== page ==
by Niall Walker
Just over a year ago I was listening to Aaron Bastani at The World Transformed in Brighton talking about how robots were going to usher in Communism. I think. In truth I was a little inebriated, drunk on Corbyn-mania, a few too many cans of something or other and fresh sea breeze.
We’d just released our sixth issue, TOMORROW, about art which engaged in narratives of the future. We thought we’d covered it all: nuclear winters, the racialisation of emerging technologies, the urgency of climate activism. How wrong we were.
For it turned out that instead, society collapse was about to be triggered by a deadly virus, and Brighton would probably be the last memorable holiday I ever have.
Issue #7: SOLITUDE
At the start of the year, if you said 'pandemic' to most people it would conjure up images of bird masks, boils and 'X's on doors.
Yet COVID-19 has had social as well as biological symptoms. For many, it has meant living on the borders of trauma, trapped away from those we love. Lockdown has had an emotional impact, as isolation leads to anxiety, insecurity and long, repetitive periods of boredom.
We decided around June that our seventh issue would respond to this.
Solitude has turned out to be our biggest issue yet. In it, we wanted to explore how artists respond to psychological isolation in different forms, and how we can hope to build new communities in an era of separation.
It helped that a late-night email, tossed into the wilderness of our outbox and soon forgotten, came back covered in gold. An application to the London Metroland Fund - set up after the pandemic had laid to waste Brent's year as London borough of culture - was granted, and we suddenly had money for our first ever print run. Sadiq Khan had paid for us to make a magazine!
We are so proud of this issue. It marks the culmination of around three years' work, and we've been able to distribute free copies to homeless and incarcerated artists. Copies are still available to buy online, just click on the image and we'll send one over.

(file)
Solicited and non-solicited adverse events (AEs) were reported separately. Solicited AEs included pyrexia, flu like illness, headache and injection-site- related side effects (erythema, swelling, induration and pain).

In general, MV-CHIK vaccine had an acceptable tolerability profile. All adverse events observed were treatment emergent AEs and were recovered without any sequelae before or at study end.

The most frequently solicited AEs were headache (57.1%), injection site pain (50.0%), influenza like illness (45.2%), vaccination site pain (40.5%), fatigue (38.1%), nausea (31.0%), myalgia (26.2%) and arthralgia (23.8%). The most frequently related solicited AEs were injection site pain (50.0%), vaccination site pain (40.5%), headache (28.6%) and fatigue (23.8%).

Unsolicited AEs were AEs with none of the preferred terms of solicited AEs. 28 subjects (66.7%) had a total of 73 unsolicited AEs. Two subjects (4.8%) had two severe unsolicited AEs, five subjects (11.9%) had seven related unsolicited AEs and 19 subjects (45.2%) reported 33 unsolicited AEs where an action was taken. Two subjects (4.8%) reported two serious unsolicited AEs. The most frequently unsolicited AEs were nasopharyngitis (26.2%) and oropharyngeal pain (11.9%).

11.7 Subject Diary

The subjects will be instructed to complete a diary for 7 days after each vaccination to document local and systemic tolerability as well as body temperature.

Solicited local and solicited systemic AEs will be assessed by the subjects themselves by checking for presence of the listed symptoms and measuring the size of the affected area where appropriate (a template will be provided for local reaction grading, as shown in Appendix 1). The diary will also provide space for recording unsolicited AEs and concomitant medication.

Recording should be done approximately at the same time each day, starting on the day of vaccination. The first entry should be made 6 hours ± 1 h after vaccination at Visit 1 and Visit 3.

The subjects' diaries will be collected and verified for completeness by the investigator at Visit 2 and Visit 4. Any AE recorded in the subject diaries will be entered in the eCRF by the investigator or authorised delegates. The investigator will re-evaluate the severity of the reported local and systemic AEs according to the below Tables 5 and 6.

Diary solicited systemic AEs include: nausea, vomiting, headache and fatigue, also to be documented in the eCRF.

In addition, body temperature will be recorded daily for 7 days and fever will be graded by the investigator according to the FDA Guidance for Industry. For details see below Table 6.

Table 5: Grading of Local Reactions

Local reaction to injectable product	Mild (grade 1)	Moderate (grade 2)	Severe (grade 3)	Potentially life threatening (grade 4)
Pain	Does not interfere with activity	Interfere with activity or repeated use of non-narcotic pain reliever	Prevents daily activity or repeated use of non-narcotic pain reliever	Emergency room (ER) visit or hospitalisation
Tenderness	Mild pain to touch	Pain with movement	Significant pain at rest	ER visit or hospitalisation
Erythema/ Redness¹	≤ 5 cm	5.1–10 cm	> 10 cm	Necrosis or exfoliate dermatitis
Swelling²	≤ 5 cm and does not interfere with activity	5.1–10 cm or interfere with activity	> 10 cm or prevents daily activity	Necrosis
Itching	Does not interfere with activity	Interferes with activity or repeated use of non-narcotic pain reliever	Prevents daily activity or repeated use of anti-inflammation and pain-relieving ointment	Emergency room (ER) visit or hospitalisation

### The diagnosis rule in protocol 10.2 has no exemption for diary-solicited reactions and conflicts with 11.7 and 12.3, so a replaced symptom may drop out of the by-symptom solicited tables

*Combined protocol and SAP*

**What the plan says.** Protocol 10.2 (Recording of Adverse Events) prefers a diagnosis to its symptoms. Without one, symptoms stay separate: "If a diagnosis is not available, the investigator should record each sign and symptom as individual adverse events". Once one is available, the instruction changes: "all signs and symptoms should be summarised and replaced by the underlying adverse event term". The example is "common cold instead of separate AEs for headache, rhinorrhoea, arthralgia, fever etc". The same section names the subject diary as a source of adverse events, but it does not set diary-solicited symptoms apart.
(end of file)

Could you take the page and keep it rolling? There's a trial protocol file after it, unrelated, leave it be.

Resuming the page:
We discuss gentrification in Cornwall with BAFTA-award winning director Mark Jenkin; the ghosts of 80s Japan with Afropean creator Johny Pitts; and what to do when your art becomes obsolete with HANS, the Drag King of Iceland. We also feature the work of artists imprisoned around the world, and art and poetry from voices who have so often been ignored this past year, stuck indoors, shielding or critically vulnerable.
2020: A Year in Activism
Great art isn't simply beautiful: it's powerful. It shakes off the chains of the oppressed and unites the experiences of strangers. Art, of course, means many things to many people. It can be a therapy, a joy, a passion, a memory. But it should never hide from the social struggles of our lives.
This is the belief that brought this website into being. We wanted to create a platform where art and activism could be combined, and in 2020, this became more important than ever.
In May, we published our feature on how artists in Indian-occupied Kashmir were using their creativity to resist a military occupation that for many has defined their entire lives. While I was beginning to get cabin fever after a couple of months in lockdown, I spoke to poets, photographers and activists reaching the end of a year long siege on their homeland, in which communication has been near-impossible, curfews regular and human rights systematically abused.
In the UK and US, meanwhile, the killing of George Floyd ignited a wave of protests against systemic racism. In Solitude, we brought together poets of colour from across the UK - many who had never before been published - who articulated their experiences of a prejudice that continues after centuries.
"For the black boy who trained all his life to be an athlete,
But never realised that he should have been training to outrun a bullet.
For the black woman who will either mourn or be mourned,
But cannot live independent of a graveyard.
For my kin
We will never rest
We will never stop fighting
‘Til this war is won."
Excerpt from Inherited Caskets and Wars
We are not here to claim that art is the solution to our troubles. Over the course of the pandemic, we have seen how it can aid our efforts to support one another. But we have also seen how callous its institutions can be in times of crisis.
The Creative Post Zine was set up by volunteers in Brighton. Brighton is one of the highest areas in the country for homelessness, and the zine has been set up to supply a DIY activity pack, or zine, for people currently isolated in temporary accommodation. We caught up with the founders.
"This is a moment for monumental change in our sector - one that could protect jobs and not cut them."
Artists have been disproportionately affected by lockdown. Spaces and community groups face extinction, and a coporate and banal culture looms in the future. This is a time to organise: our social distance makes it all the more urgent. If we don't art will soon be only for the few.
Niall Walker is the founder and co-editor of the Radical Art Review.